University of Limerick
OConnell_2023_Large-scale.pdf (2.42 MB)

Large-scale characterization of hospital wastewater system microbiomes and clinical isolates from infected patients: profiling of multi-drug-resistant microbial species

Download (2.42 MB)
journal contribution
posted on 2023-11-13, 12:04 authored by S.A. Kelly, Nuala H. O’Connell, T.P. Thompson, L Dillon, J Wu, C. Creevey, PATRICK KIELYPATRICK KIELY, B. Slevin, J Powell, B.F. Gilmore, COLUM DUNNECOLUM DUNNE


Hospital-acquired infections (HAIs) and infectious agents exhibiting antimicrobial resistance (AMR) are challenges globally. Environmental patient-facing wastewater apparatus including handwashing sinks, showers and toilets are increasingly identified as sources of infectious agents and AMR genes.


To provide large-scale metagenomics analysis of wastewater systems in a large teaching hospital in the Republic of Ireland experiencing multi-drug-resistant HAI outbreaks.


Wastewater pipe sections (N=20) were removed immediately prior to refurbishment of a medical ward where HAIs had been endemic. These comprised toilet U-bends, and sink and shower drains. Following DNA extraction, each pipe section underwent metagenomic analysis.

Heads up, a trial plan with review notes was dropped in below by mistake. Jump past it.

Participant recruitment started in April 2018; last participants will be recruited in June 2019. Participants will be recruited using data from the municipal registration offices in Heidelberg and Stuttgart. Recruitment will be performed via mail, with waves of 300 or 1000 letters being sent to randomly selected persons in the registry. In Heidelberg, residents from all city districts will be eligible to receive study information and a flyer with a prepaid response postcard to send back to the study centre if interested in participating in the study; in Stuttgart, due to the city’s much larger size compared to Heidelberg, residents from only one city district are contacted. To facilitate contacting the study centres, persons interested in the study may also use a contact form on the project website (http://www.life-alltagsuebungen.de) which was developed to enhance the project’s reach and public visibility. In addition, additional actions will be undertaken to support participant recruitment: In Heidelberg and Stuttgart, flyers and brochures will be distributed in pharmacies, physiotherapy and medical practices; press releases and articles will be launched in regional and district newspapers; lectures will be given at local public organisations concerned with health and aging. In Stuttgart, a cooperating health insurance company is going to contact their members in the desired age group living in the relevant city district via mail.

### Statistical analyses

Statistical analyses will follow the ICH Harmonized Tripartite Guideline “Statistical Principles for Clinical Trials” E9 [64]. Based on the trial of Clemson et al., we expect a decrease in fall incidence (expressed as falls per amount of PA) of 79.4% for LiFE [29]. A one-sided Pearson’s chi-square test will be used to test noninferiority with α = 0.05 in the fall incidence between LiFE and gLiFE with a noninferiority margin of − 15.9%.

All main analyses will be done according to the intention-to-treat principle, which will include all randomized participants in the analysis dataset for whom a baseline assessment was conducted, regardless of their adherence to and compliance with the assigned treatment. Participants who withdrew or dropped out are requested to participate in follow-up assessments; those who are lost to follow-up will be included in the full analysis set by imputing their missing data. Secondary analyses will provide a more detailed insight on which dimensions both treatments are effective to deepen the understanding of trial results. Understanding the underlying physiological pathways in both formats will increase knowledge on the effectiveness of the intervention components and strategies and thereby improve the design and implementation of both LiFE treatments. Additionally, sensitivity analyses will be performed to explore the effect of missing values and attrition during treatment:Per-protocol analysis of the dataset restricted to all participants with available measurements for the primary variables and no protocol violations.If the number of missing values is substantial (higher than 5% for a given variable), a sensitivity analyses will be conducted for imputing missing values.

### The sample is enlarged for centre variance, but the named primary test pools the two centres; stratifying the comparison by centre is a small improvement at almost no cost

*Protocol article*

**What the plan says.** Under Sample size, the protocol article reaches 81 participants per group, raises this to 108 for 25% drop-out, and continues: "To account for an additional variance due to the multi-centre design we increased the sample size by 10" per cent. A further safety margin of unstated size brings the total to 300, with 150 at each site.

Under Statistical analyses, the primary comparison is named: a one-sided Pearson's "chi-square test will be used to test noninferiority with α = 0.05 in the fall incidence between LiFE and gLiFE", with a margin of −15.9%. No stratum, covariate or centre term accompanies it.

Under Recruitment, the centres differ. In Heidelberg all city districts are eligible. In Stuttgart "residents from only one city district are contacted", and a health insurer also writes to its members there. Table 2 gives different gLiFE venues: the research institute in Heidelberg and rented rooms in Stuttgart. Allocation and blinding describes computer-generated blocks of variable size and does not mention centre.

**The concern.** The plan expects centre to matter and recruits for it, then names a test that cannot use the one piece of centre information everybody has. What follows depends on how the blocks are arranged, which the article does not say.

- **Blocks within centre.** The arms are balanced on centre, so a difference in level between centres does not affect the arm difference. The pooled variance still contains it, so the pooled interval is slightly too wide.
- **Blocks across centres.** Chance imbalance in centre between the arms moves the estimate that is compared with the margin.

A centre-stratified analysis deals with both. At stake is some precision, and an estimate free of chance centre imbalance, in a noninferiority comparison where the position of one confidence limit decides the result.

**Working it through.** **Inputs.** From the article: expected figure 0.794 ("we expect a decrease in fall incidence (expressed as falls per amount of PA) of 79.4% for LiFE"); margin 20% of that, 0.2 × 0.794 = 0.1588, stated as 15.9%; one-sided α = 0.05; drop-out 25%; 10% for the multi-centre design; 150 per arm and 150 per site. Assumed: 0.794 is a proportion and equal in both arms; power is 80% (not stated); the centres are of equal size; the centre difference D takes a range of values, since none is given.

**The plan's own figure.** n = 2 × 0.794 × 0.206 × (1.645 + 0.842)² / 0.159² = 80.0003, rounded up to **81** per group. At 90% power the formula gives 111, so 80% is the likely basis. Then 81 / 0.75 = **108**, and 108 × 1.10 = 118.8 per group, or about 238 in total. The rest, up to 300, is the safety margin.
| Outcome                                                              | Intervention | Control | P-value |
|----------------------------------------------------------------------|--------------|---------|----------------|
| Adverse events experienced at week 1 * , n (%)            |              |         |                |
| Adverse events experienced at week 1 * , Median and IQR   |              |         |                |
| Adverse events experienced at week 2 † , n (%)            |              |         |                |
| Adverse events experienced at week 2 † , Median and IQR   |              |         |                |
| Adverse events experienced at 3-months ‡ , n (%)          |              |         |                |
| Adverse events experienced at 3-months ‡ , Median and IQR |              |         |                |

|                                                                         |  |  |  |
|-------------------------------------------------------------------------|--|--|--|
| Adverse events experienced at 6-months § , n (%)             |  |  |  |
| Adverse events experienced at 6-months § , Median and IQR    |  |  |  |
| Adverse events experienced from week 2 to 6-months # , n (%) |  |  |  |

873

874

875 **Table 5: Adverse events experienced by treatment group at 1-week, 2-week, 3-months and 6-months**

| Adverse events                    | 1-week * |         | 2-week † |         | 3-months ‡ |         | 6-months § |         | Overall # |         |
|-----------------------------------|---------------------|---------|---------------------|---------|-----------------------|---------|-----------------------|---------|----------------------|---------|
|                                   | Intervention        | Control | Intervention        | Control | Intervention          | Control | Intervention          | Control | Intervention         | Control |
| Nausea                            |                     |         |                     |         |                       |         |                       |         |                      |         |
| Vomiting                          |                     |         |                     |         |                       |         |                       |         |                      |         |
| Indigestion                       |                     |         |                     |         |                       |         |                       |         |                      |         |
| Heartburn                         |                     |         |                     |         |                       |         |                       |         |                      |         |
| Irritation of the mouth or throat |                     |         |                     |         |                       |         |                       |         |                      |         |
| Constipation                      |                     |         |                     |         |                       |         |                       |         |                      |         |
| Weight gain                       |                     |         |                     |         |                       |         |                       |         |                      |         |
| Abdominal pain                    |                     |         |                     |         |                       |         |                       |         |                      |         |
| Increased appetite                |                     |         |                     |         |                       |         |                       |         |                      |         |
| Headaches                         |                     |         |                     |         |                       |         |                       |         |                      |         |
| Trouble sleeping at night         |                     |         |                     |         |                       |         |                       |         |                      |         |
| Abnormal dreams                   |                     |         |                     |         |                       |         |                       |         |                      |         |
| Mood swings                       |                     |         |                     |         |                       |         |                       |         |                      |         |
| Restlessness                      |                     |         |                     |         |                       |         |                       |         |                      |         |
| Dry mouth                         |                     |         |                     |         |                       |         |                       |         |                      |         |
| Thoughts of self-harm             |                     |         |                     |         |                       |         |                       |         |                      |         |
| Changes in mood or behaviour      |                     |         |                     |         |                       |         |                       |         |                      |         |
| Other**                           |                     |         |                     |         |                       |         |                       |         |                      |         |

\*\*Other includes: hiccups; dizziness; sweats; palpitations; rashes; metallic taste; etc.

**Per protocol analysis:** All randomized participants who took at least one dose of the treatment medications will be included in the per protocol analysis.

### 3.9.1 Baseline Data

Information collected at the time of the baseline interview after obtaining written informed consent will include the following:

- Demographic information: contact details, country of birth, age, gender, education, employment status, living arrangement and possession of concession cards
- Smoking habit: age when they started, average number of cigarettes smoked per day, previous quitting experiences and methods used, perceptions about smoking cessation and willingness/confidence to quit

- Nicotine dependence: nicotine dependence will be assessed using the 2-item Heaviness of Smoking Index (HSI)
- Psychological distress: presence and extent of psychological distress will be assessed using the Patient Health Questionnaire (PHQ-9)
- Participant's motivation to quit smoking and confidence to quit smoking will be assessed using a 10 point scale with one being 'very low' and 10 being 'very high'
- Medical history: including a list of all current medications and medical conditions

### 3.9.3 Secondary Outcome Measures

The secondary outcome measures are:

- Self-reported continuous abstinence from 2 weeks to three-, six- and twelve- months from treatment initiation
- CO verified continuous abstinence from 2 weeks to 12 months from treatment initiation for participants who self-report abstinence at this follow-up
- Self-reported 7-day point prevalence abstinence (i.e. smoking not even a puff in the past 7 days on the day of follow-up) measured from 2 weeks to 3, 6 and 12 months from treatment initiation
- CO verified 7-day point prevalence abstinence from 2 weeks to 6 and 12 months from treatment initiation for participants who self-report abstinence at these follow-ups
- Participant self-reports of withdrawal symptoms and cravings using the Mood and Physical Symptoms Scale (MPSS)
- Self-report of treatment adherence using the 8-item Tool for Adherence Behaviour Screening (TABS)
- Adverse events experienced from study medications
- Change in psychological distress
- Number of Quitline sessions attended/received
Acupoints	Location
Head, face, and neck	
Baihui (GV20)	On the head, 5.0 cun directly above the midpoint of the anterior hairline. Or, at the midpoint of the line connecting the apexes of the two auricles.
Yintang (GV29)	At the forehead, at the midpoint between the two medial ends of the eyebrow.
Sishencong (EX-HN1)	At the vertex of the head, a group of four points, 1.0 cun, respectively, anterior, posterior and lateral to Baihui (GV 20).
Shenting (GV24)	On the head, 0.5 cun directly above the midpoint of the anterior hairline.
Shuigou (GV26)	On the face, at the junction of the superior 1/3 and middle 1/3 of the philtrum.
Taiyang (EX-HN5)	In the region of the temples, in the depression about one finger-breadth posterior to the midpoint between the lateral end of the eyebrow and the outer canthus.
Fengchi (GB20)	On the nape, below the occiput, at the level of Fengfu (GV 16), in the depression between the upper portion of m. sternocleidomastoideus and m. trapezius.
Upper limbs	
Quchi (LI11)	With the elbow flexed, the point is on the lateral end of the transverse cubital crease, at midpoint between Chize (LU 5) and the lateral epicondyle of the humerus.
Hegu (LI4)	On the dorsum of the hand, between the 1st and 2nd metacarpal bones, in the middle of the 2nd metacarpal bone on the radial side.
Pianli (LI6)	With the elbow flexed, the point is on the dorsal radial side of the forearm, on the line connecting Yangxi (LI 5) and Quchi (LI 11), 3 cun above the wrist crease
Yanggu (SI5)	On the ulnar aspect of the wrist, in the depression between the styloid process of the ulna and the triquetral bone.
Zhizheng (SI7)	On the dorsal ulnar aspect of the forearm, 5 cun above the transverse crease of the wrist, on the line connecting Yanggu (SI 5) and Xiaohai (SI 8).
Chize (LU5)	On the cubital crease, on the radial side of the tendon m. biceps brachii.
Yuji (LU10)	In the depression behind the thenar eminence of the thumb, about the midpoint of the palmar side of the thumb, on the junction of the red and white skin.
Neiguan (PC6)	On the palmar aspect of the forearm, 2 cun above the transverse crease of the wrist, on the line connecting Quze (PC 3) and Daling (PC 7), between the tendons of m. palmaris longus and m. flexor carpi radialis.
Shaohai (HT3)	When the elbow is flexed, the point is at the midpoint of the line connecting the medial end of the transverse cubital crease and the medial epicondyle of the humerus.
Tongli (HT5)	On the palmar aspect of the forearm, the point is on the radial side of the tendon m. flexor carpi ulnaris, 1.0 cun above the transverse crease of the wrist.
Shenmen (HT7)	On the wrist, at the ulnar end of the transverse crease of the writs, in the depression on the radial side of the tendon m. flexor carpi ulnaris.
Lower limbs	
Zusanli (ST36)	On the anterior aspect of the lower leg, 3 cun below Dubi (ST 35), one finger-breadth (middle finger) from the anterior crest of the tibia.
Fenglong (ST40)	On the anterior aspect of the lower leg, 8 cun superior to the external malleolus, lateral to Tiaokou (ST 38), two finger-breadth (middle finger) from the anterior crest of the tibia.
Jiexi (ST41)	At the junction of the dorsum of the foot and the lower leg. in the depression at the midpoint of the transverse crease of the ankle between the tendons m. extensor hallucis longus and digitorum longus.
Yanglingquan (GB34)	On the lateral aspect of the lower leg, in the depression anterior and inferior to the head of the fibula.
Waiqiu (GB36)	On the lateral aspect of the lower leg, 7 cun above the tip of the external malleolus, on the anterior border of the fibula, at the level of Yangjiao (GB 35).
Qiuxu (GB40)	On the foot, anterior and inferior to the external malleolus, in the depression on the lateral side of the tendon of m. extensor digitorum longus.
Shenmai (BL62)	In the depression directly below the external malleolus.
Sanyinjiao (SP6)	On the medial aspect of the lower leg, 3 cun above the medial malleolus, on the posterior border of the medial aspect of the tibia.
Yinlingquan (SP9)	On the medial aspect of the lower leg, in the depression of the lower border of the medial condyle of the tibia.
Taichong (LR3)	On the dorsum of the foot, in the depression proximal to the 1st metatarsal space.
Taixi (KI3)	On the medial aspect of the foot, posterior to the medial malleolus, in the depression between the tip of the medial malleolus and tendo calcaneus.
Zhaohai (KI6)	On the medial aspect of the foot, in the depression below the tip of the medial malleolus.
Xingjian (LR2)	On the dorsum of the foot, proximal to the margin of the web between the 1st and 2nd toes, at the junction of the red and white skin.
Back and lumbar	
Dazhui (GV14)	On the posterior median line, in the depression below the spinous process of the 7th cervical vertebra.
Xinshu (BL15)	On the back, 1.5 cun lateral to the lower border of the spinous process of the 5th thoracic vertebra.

Diverse taxonomic and resistome profiles were observed, with members of phyla Proteobacteria and Actinobacteria dominating (38.23 ± 5.68% and 15.78 ± 3.53%, respectively). Genomes of five clinical isolates were analysed. These AMR bacterial isolates were from patients >48 h post-admission to the ward. Genomic analysis determined that the isolates bore a high number of antimicrobial resistance genes (ARGs).


Comparison of resistome profiles of isolates and wastewater metagenomes revealed high degrees of similarity, with many identical ARGs shared, suggesting probable acquisition post-admission. The highest numbers of ARGs observed were those encoding resistance to clinically significant and commonly used antibiotic classes. Average nucleotide identity analysis confirmed the presence of highly similar or identical genomes in clinical isolates and wastewater pipes. These unique large-scale analyses reinforce the need for regular cleaning and decontamination of patient-facing hospital wastewater pipes and effective infection control policies to prevent transmission of nosocomial infection and emergence of AMR within potential wastewater reservoirs.



Journal of Hospital Infection, 2023, 141, pp. 152-166



Also affiliated with

  • Health Research Institute (HRI)

Sustainable development goals

  • (6) Clean Water and Sanitation
  • (7) Affordable and Clean Energy

Department or School

  • School of Medicine

Usage metrics

    University of Limerick